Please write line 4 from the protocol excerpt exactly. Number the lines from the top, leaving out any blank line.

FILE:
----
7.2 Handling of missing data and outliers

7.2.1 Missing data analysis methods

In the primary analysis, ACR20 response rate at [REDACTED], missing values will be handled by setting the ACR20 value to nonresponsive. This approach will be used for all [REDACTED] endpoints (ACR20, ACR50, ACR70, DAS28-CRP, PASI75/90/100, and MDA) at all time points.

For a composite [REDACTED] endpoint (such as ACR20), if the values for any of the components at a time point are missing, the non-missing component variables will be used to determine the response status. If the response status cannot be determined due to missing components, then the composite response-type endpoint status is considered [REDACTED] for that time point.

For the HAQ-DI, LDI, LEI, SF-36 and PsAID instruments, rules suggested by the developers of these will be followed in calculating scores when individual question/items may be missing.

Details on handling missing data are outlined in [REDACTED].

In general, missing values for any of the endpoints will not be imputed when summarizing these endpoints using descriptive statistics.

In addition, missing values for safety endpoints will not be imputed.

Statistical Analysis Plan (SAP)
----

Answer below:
For a composite [REDACTED] endpoint (such as ACR20), if the values for any of the components at a time point are missing, the non-missing component variables will be used to determine the response status. If the response status cannot be determined due to missing components, then the composite response-type endpoint status is considered [REDACTED] for that time point.